After reviewing Eastman Kodak’s financial statements, there are certain points analysts will look at when assessing the company’s profitability; operating income, comprehensive income, total liabilities, and total shareholders’ equity. Eastman Kodak’s sales grew each year from 2002 to 2004. However, this is not a good indication of the company’s profitability because of the increase in operating costs. Between 2002 and 2004 the operating costs increased by 19 percent, while sales only increased by 7.14 percent.
The cost of goods sold increased exponentially each year, between 2002 and 2004. Although costs were better controlled in 2004, it was not enough to cover the increase in costs of goods sold generating a total operating loss of $558,000.00. In 2003, the gross profit margin decreased while selling, general and administrative expenses and restructuring costs increased resulting in the recession of gross profit margin.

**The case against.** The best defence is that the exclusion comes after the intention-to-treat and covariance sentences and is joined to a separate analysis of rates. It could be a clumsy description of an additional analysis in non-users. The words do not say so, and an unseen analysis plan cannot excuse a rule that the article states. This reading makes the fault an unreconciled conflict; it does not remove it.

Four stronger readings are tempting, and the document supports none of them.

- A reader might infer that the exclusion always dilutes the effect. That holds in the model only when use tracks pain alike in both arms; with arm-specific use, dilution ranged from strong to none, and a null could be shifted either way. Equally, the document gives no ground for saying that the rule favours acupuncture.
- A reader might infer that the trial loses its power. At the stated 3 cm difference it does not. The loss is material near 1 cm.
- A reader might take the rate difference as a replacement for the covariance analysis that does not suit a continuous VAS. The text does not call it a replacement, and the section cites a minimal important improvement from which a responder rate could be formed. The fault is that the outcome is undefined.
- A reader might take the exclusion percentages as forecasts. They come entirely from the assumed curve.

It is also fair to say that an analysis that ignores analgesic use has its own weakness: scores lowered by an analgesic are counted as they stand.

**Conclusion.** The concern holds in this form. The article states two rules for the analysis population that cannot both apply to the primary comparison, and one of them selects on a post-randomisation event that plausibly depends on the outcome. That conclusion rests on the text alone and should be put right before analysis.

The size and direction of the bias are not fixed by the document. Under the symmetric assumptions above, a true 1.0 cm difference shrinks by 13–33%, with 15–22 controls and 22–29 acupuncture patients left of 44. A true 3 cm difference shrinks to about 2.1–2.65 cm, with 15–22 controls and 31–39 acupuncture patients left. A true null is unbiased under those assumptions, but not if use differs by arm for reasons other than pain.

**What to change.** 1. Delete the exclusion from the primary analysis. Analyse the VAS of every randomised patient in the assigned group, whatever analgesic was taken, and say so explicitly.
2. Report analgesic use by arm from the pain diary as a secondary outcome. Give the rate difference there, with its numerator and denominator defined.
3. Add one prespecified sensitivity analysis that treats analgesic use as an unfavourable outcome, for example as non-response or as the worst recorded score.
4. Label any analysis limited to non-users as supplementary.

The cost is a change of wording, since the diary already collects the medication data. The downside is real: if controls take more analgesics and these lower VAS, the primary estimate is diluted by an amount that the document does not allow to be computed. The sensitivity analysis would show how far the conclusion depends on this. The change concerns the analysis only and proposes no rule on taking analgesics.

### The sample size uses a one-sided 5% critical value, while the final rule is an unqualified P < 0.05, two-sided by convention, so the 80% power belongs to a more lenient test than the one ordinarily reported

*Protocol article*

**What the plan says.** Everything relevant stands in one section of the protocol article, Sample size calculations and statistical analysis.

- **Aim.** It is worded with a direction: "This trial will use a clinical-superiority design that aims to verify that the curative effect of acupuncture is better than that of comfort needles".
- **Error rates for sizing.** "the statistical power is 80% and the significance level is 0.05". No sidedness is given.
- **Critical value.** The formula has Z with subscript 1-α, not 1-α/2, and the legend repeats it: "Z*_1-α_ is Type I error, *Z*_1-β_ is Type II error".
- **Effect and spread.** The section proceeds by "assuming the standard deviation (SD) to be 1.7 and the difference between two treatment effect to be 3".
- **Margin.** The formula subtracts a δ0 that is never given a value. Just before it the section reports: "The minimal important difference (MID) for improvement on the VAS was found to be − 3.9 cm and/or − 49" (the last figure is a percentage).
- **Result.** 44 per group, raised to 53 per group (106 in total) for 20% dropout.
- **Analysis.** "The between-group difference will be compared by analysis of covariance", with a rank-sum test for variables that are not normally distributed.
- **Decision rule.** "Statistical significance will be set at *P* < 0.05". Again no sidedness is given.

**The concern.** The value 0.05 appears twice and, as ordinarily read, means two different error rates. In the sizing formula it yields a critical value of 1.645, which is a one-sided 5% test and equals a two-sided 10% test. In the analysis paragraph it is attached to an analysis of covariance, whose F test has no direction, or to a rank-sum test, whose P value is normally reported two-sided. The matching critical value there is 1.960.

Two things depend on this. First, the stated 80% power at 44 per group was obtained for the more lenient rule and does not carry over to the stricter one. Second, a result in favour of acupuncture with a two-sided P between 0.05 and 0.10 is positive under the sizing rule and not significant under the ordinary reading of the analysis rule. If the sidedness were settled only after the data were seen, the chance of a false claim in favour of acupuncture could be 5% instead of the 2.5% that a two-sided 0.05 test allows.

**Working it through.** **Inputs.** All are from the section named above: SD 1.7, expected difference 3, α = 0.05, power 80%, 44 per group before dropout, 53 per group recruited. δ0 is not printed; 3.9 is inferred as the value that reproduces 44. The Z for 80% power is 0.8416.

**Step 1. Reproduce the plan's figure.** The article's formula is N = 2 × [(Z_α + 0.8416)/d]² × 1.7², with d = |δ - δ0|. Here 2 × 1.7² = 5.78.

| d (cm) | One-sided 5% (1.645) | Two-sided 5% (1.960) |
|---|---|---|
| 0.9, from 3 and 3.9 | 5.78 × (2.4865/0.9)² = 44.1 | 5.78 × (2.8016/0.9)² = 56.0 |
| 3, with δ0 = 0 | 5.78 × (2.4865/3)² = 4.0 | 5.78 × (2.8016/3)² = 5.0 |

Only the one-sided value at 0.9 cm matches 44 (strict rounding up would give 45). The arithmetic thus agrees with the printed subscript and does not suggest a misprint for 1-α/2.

Despite the operating loss in 2004, the net profit margin is positive throughout the three years. Another income in 2004 is a result of legal settlements in Kodak’s favor, a onetime item. In 2004, Eastman Kodak showed a reduction in long term debt. There were also substantial changes in Eastman Kodak’s liabilities and stockholder’s equity in 2004. There was a significant increase of $266,000.00 in accounts payable, and a $477,000.00 decrease in short term borrowings. As well as an $18,000.00 decrease in accrued income taxes, this left a total decrease of $265000.00 in total current liabilities.
Overall, Eastman Kodak has generated sales growth throughout the years. However, it is very impressive due to an increase in other costs. While Eastman Kodak’s gross profitability is currently positive, they have many challenges to overcome.